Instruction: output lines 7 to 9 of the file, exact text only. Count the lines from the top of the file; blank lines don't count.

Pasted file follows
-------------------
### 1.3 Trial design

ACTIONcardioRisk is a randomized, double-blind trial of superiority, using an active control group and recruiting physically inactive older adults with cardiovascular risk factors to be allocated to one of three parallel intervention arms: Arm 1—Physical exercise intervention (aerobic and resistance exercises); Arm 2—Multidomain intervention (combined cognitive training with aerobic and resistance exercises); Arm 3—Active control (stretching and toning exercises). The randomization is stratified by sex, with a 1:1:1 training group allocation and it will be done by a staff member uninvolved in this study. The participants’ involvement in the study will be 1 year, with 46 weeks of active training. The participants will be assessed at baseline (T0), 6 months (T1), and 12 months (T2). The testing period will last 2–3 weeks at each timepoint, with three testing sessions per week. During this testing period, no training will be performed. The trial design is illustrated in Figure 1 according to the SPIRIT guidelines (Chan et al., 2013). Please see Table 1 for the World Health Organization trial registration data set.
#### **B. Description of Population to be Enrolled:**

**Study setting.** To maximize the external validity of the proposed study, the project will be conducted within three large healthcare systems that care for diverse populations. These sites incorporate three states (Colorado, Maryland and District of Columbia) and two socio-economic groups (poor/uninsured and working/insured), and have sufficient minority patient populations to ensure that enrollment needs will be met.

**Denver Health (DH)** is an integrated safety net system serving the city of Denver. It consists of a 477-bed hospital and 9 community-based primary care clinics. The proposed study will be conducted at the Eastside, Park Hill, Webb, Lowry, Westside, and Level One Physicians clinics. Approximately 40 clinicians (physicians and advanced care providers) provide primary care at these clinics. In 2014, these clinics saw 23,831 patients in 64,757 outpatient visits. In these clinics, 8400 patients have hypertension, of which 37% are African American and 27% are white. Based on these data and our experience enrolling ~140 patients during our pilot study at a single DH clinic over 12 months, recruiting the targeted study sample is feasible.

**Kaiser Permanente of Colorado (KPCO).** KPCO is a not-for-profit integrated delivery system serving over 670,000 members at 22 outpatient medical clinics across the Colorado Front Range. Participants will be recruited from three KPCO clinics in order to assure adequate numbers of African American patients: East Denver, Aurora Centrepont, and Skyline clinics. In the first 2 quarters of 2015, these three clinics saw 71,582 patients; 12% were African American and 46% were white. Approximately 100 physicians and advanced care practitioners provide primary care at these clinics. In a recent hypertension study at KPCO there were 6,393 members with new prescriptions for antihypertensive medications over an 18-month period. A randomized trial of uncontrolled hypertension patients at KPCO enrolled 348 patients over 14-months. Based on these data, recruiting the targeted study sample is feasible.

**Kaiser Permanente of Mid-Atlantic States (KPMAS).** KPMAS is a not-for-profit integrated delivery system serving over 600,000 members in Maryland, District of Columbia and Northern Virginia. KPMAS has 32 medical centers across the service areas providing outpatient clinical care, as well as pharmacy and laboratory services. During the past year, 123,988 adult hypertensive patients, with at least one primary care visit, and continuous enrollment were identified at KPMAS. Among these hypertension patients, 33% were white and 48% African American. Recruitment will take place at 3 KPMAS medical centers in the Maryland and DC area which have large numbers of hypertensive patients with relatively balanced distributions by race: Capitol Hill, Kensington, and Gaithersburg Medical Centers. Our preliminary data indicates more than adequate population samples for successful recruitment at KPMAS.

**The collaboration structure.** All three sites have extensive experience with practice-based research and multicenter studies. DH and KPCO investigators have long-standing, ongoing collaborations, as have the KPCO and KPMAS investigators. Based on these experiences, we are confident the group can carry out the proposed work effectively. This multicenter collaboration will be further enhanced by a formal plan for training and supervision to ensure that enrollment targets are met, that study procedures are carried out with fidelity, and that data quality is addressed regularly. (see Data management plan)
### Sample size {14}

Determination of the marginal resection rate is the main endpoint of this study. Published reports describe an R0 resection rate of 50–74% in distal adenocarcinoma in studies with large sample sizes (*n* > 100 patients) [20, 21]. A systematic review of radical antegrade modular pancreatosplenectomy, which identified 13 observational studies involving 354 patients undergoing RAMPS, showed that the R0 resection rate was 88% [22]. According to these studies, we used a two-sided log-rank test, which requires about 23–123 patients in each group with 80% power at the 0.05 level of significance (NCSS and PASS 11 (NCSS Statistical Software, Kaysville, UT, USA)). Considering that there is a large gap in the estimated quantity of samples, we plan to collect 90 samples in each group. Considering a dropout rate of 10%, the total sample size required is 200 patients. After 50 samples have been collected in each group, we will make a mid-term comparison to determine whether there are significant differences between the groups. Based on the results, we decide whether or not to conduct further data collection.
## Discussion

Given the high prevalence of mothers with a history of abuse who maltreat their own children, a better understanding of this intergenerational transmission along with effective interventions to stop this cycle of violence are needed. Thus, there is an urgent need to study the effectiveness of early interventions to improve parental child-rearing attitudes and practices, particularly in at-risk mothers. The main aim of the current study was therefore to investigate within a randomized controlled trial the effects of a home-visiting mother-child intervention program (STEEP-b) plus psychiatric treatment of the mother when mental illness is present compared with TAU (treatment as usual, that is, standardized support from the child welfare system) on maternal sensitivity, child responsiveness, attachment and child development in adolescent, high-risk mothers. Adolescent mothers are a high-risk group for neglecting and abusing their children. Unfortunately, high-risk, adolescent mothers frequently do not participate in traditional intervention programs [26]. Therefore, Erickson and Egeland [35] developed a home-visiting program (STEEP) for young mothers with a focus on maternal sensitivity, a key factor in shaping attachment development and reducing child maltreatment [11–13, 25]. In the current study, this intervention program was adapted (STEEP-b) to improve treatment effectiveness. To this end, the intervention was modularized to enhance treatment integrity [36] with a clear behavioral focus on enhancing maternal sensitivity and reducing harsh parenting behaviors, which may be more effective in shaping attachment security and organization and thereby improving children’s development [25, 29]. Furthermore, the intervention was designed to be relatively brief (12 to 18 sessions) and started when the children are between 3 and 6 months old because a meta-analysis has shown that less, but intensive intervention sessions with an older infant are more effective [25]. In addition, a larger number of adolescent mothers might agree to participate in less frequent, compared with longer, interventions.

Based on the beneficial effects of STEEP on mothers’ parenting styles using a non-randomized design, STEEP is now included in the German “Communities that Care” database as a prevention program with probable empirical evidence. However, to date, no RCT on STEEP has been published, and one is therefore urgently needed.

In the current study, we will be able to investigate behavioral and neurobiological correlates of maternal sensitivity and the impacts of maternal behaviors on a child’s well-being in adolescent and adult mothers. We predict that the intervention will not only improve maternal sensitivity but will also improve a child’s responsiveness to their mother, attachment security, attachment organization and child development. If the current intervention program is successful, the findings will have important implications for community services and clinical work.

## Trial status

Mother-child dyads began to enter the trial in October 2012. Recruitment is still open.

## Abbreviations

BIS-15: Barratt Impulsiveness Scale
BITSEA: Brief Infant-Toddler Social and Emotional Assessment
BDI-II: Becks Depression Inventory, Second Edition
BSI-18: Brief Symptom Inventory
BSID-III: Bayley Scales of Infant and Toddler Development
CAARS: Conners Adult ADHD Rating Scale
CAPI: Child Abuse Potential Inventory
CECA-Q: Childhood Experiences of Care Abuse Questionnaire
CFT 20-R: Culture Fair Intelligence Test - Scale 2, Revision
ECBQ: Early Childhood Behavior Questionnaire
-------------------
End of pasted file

**Kaiser Permanente of Mid-Atlantic States (KPMAS).** KPMAS is a not-for-profit integrated delivery system serving over 600,000 members in Maryland, District of Columbia and Northern Virginia. KPMAS has 32 medical centers across the service areas providing outpatient clinical care, as well as pharmacy and laboratory services. During the past year, 123,988 adult hypertensive patients, with at least one primary care visit, and continuous enrollment were identified at KPMAS. Among these hypertension patients, 33% were white and 48% African American. Recruitment will take place at 3 KPMAS medical centers in the Maryland and DC area which have large numbers of hypertensive patients with relatively balanced distributions by race: Capitol Hill, Kensington, and Gaithersburg Medical Centers. Our preliminary data indicates more than adequate population samples for successful recruitment at KPMAS.

**The collaboration structure.** All three sites have extensive experience with practice-based research and multicenter studies. DH and KPCO investigators have long-standing, ongoing collaborations, as have the KPCO and KPMAS investigators. Based on these experiences, we are confident the group can carry out the proposed work effectively. This multicenter collaboration will be further enhanced by a formal plan for training and supervision to ensure that enrollment targets are met, that study procedures are carried out with fidelity, and that data quality is addressed regularly. (see Data management plan)
### Sample size {14}